Each time we would come upon some, I would be momentarily amazed that there were elephants so close.  Then I would realize that there were more around than I had first thought.  They would be so close, so uninterested in us and so impressive.  There would be all ages with senior females, younger elephants and some tiny calves.  It was just incredible.

Seeing so many of them in lots of different places means it becomes harder to narrow down to a few for one post.  The early experiences made a big impression on me but the later ones were still outstanding.  In Amboseli, we ended up with the sun setting over Kilimanjaro as loads of elephants were grazing in the foreground.  At one point, we were standing up in the truck and everywhere I looked there were elephants feeding.  I took the phone out of my pocket and panned around to show just how many there were.  Truly amazing.

Another time we were crossing a river and there were loads of them in the water and along the banks.  They gradually made their way towards us and, at one point, an adult and a calf climbed the road away from the river and the view of them heading off was amazing.  Another time, we found some up on the top of the river bank.  They split up with some foraging along the shore and others fording the river to try their luck on the other side.

Another memorable moment was a lone male slowly heading by the road we were on.  We stopped to watch him for a while, and he turned and started heading towards us.  Having seen videos of elephants pushing vehicles out of their way, I was wondering whether we were going to have to make haste out of his way but apparently we were not his concern and we were able to stay and watch him for a while.

All of these moments were amazing but were not the sum of our encounters.  We had so many times with the elephants that I can’t count them.  I wish I could truly convey just how amazing they were.  Forget the closer moments.  Just watching a family of elephants in the water making their way through the foliage in the distance as they fed was fantastic.  I just love elephants – but then I doubt that is a controversial position.

I Love Hippos and I Wasn’t Disappointed

When going on a safari, there are animals that will be the ones many people will want to see most.  Lions, elephants, maybe rhinos will be top of the list.  I am not saying I didn’t want to see those because I clearly did but I have a fascination with hippos and seeing them was very high on the list of things I wanted.  Thankfully, we had plentiful opportunities to see them in various locations.

I knew that they were one of the more dangerous creatures, but we never got in any situation where they were a direct worry to us.  They tend to come out at night and feed before retreating to the water in the morning to stay cool and away from any predators.  Therefore, many of our sightings were when they were in rivers.  However, this wasn’t always the case.  We would see them wandering on land, heading through marshy ground and even asleep on the land.  I should note that one hippo we saw asleep on the land was showing signs of attack with wounds across its body so this may have been out of character.

We came upon one river that had loads of hippos in it.  We watched then for a while and then, as some of the other trucks pulled out, our guide moved us up into the dead end where they had come from.  This brought us in to sight of another big group of hippos way closer in.  It was amazing to see so many of them together.

What was the shot I wanted?  It had to be the mouth.  Hippos yawn and show off their large mouth and the huge teeth.  I so wanted to get that shot.  One hippo was in the water looking straight at me and I was just willing it to yawn but it didn’t oblige.  However, I did get some more distant shots when the full yawn was happening so that was really great.  They are such excellent creatures and, considering that they are vegetarians, ones that need to be treated with great caution.  What a treat.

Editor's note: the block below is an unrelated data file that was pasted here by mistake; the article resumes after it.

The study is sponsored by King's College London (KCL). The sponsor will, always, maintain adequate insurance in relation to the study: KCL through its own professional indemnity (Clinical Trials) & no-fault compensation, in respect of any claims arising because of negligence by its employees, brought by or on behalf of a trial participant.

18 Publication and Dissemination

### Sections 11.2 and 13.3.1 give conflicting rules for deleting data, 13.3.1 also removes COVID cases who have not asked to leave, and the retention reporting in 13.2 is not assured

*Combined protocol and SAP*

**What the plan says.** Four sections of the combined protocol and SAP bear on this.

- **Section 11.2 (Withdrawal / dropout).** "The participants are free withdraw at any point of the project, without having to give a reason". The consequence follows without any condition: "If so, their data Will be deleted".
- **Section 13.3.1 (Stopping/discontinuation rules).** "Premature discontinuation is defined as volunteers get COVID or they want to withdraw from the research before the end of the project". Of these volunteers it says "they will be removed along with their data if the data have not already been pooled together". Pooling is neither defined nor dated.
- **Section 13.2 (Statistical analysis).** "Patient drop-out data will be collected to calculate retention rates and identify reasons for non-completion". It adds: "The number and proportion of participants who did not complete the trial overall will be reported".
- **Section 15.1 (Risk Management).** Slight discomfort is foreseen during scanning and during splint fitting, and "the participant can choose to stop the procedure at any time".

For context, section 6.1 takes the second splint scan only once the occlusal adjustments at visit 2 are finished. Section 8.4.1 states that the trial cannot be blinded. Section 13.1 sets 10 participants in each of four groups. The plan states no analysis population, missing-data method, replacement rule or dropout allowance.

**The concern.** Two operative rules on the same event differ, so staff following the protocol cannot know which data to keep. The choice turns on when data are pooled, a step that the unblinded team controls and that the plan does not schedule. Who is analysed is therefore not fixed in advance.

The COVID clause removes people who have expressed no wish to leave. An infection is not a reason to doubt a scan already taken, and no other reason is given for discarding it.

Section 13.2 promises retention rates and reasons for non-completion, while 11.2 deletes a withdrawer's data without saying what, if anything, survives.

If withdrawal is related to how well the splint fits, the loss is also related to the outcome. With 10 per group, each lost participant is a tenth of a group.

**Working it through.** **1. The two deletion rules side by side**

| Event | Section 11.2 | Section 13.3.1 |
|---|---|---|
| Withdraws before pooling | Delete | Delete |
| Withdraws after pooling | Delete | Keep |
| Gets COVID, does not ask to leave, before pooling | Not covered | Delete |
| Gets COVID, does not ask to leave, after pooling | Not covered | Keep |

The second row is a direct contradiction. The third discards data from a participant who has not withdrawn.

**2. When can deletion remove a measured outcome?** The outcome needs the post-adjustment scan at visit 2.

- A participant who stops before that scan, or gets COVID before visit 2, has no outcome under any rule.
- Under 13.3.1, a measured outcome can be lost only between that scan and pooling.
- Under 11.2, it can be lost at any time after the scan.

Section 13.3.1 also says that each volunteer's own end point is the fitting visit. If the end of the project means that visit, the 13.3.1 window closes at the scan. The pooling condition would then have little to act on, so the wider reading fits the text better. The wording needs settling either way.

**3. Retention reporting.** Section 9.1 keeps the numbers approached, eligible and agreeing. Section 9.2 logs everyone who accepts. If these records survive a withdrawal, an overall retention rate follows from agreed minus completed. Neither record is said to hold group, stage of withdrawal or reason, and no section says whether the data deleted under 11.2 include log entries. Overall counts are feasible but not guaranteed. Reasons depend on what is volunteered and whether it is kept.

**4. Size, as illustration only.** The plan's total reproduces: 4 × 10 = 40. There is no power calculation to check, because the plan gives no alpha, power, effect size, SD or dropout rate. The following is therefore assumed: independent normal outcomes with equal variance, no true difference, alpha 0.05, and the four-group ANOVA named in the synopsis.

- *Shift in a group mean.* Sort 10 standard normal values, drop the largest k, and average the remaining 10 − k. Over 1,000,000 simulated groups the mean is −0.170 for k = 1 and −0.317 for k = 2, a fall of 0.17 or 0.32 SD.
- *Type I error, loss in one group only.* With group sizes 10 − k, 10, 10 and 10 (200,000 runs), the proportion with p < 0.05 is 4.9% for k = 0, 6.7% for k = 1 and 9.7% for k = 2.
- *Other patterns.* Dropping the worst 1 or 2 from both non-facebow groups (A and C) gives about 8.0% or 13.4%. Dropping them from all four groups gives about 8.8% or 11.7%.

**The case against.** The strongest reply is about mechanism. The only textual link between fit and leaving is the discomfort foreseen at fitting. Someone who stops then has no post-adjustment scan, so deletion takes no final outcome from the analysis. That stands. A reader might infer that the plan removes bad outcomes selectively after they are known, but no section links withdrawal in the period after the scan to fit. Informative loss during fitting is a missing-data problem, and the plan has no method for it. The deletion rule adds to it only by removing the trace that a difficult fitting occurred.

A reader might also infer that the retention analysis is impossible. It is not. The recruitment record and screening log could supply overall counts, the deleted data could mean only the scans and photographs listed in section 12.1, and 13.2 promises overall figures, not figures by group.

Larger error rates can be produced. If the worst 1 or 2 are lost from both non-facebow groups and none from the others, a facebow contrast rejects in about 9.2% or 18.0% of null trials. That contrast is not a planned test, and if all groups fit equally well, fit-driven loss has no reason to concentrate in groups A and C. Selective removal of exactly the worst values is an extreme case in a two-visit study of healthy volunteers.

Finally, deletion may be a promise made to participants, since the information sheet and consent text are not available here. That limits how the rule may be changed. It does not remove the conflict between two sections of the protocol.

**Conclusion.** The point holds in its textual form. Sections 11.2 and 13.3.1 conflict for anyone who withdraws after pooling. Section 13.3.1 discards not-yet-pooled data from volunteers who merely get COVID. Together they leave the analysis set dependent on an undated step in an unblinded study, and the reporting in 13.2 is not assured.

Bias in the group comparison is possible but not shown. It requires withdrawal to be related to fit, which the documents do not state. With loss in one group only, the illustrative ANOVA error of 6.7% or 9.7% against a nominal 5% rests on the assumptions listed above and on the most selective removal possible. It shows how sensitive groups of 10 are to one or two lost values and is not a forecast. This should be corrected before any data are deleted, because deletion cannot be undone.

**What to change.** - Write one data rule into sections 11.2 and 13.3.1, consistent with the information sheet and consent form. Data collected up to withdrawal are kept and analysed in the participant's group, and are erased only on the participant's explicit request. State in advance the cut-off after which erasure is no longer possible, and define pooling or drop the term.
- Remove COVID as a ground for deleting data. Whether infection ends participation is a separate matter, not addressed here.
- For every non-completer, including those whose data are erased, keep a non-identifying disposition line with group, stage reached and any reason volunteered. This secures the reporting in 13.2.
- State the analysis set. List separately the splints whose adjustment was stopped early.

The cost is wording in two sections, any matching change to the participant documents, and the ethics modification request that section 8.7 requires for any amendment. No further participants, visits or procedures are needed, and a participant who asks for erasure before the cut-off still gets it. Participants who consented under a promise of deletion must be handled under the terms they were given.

A Chinese Plane in Nairobi

Our flight from the Maasai Mara back to Nairobi took us in to Wilson Airport.  This is not the main international airport but a smaller domestic airport that is closer to the center of the city.  No terminals and jet bridges here.  We disembarked from our Dash 8 on the ramp and walked to the building to get out of the airport.  The ramp was packed with all sorts of aircraft.  One caught my eye immediately as it looked unfamiliar to me.

The marking showed it belong to the Republic of Djibouti’s Air Force which only served to increase my level of interest.  It wasn’t something I had seen before so I had to look up the type.  It is a Harbin Y-12 which is a Chinese designed and manufactured aircraft.  That was quite a turn up for me.  Not sure how happy anyone would be about me getting photos on the ramp but no one seemed bothered at the time.

Leopards Are Harder to Find

Our time in Kenya and Tanzania included plenty of lions but, when it came to the next big cat on the food chain, things were a lot less common.  The leopards were there to be seen but they were not anywhere near as numerous.  It doesn’t help that, unlike the lions that live in large prides, the leopards have a solitary existence.  If you are in a territory, it is one leopard that you are looking for.

We did have some encounters, though.  The first leopard we came across was at the beginning of the day as we headed out from the hotel.  We hadn’t got very far when our guide spotted a leopard sitting on a termite mound.  We stopped and got some shots of it and then tried to get closer but leopards are a lot more skittish than other cats and it didn’t take much to spook this one.  It ran off up the hills.

Our next encounter was with one that had been busy feeding.  On a couple of occasions, we had seen carcasses of animals up in trees where the leopard had pulled them.  In this case, the leopard had then taken to another tree to rest after its meal.  We were quite close beneath it, but it didn’t seem bothered about us and I don’t think it was likely to pounce down on us.  Instead, it was sleeping and barely recognizing our presence.

The other encounters we had were probably with the same leopard but this time down in some bushes alongside a river.  The first time the leopard was pretty well in the bushes and was lying down.  It didn’t seem intent on doing much and we left it after a short while.  Back in the same area on another day, it was on the move.  We were able to be ahead of it and it walked towards us before cutting back into the bushes and being lost from sight again.

The leopards are such powerful creatures, and they look far more menacing than, say, the cheetahs.  Their ability to haul a heavy animal up into a tree is impressive and, pound for pound, they are stronger than the lions.  However, the lions will still take them out if given the chance.  With overlapping territories, this is not something to be ruled out.  I’m glad we got the time with them that we did.